"Being healthy is the biggest thing and the puck is finally going in," said Hentges, who had eight goals and nine assists in 29 games in 2020-21. "I'm not hitting posts or having goals get called off. I had a lot of those last year.


"It's a lot more than just scoring. It's the small details like taking care of my body off he ice even more. In past years, I've had some bad injuries and played through it. I was hurt earlier in the year, but now I feel great and I'm excited for this big (playoff) push."

People around Hentges can see a few reasons for his success.

"It seems like he's got his confidence back and that he's scoring pretty much every game," Huskies junior center Jami Krannila said. "He's strong, he's fast and stays on pucks. He's exciting and gets the boys going.

"He's probably one of the best competitors out there. He doesn't want to lose anything. Even in practice, it's great to go against him because he doesn't want to lose, you don't want to lose. It snowballs around to a bigger thing that's more than just him."

St. Cloud State's Sam Hentges (19) scores the game-winning goal through a pile with 1:11 left against Minnesota Duluth on March 9, 2019, at the Herb Brooks National Hockey Center in St. Cloud, Minn.
Courtesy of St. Cloud State University

Playing physical

While Hentges has decent size (listed at 6-foot, 190 pounds) and his speed is often what gets him noticed by casual fans, Larson has other things that he appreciates.

"What's not appreciated about him is that when he's healthy and on, he's not only fast and skilled, but he's physical, too," said Larson, who is in his fourth season coaching Hentges. "He wins puck battles. He's not afraid to bump and finish his checks.

"I really watched that (Saturday) game again and I thought there were shifts where he willed his way to help our team win. He really was hard to play against with his speed and his physicality. When he's at his best, those things match up."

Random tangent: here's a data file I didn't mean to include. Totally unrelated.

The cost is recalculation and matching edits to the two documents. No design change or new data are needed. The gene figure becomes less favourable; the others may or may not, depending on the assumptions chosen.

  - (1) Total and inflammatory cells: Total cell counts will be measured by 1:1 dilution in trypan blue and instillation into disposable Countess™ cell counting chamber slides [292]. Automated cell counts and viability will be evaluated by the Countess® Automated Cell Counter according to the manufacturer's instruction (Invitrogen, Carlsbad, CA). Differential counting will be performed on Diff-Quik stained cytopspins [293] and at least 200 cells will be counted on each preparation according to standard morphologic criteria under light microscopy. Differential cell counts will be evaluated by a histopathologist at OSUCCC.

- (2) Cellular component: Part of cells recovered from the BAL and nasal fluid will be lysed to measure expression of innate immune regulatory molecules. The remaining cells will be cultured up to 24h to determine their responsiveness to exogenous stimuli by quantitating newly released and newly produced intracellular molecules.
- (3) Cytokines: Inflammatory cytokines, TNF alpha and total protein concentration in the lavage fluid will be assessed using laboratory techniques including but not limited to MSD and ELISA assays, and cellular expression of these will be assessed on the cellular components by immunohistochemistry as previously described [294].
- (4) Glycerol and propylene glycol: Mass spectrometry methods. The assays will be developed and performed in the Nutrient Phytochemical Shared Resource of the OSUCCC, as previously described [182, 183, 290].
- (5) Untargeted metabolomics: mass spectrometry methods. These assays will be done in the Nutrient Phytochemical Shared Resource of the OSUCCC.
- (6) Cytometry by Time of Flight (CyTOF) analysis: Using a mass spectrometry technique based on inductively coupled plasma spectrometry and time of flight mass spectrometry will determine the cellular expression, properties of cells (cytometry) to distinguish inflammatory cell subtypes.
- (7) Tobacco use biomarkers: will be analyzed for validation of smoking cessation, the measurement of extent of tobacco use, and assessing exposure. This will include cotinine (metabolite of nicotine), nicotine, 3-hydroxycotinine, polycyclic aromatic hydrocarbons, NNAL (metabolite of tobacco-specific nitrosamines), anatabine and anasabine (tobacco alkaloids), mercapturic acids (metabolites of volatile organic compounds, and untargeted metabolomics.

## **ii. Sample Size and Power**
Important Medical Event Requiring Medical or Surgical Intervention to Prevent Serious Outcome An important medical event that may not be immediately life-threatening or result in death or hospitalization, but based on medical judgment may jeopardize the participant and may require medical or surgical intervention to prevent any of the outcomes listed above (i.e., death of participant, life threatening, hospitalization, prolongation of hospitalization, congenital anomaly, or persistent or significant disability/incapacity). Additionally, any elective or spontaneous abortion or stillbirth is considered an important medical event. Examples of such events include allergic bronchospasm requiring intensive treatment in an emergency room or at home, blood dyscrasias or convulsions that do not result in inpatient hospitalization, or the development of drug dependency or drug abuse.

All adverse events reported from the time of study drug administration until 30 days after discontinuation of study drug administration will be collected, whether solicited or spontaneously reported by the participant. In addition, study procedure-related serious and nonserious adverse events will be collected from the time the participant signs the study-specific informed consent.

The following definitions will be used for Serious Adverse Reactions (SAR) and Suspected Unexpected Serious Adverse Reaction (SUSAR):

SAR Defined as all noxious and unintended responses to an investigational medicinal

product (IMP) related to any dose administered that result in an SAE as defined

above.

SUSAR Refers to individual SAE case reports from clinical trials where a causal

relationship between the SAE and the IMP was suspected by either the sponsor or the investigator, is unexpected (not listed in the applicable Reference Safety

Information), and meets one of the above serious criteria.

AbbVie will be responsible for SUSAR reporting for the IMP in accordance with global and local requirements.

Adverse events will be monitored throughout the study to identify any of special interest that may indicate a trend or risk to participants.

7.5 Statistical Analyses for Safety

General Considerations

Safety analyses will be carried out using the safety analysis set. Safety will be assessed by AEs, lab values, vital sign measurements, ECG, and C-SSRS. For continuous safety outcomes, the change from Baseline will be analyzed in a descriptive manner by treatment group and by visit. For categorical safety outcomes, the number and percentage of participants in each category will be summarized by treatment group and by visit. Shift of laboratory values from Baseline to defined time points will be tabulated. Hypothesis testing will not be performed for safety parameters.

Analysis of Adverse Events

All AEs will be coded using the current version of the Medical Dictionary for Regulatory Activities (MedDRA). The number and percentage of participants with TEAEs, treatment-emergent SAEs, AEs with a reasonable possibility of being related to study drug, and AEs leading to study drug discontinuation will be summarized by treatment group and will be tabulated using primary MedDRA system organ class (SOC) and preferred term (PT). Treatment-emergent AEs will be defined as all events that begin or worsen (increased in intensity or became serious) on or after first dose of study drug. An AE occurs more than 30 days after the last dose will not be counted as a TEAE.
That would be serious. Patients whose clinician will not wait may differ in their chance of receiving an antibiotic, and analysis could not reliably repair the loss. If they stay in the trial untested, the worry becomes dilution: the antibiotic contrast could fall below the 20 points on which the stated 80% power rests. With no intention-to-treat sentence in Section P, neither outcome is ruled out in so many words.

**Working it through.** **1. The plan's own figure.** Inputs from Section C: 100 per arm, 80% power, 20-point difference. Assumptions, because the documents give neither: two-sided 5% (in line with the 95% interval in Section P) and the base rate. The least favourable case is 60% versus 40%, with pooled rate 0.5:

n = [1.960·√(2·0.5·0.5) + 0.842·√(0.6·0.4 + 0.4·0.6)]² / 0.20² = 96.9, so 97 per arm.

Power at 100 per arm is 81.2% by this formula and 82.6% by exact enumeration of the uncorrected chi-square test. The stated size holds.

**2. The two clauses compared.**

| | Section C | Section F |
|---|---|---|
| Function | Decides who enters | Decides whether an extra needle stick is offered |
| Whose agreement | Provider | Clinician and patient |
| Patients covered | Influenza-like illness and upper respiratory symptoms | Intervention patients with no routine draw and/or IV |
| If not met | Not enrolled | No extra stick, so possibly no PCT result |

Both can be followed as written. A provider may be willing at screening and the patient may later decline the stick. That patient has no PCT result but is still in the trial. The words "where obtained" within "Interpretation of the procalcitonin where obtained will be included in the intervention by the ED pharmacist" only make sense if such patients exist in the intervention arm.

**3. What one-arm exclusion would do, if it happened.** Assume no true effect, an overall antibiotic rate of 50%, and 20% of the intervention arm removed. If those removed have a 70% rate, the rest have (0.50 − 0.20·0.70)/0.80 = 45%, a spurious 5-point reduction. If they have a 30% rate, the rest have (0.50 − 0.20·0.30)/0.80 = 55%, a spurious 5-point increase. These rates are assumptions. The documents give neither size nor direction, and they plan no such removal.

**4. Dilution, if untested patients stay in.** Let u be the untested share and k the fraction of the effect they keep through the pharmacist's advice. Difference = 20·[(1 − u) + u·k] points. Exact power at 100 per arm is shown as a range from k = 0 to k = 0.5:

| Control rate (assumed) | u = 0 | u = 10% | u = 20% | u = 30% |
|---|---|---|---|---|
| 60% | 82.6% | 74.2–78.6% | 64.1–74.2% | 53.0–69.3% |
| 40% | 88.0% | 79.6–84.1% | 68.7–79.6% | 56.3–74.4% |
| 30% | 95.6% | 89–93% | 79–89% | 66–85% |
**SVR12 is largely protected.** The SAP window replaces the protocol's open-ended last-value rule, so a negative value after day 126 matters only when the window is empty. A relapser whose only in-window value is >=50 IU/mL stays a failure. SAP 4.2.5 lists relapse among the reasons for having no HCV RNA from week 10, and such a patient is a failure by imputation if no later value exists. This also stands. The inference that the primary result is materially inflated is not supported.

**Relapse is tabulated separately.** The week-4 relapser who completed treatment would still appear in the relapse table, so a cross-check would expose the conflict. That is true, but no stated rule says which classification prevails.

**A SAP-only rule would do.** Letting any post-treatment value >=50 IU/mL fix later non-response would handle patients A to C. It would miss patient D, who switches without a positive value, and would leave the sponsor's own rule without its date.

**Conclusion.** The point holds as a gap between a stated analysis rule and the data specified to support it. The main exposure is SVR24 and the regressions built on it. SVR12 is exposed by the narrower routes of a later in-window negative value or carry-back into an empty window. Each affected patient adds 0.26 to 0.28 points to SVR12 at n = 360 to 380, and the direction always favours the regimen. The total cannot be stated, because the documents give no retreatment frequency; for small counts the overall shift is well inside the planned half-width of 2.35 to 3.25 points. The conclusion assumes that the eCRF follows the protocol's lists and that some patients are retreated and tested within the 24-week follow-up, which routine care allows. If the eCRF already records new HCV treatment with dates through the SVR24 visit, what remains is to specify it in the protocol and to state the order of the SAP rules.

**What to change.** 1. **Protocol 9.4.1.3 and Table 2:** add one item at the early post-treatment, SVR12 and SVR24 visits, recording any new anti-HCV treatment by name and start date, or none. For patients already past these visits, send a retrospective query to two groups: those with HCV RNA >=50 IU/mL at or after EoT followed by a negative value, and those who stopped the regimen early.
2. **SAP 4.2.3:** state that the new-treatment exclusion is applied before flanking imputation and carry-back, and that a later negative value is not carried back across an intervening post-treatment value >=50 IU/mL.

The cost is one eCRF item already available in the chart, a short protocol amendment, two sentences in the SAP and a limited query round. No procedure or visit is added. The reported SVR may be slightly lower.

Hentges, who will play in his 112th college game Friday, sounds like he has found the right combination to being productive.

"I think the biggest thing is playing my hockey and consistency," he said. "Every shift, it's doing the little things and the details. I know that if I do the details right — in the 'D' zone, in the neutral zone — the offense will come."

And outside of the hockey knowledge gained, Hentges has a number of things that he will remember from his Olympic experience and said he was glad that teammate Nick Perbix and Larson were there to share it with him.

"It was a great experience and I got to meet a lot of different people, people I will talk to the rest of my life," he said. "Perby was there and coach was and it was great bonding with them. It's something that we'll always talk about the rest of our lives.

"The whole experience, talking to famous athletes, all the Olympians just eating with them at the dining hall, watching them perform is very special."

Mick Hatten is a reporter and editor for Forum News Service and helps manage TheRinkLive.com, a website dedicated to hockey. He began working for Forum Communications in November 2018 and has covered St. Cloud State University hockey since 2010. A graduate of St. Cloud State, he has more than 30 years of experience as a journalist and has been a youth hockey coach since 2014. mhatten@forumcomm.com

For more coverage of St. Cloud and the surrounding communities, check out St. Cloud Live.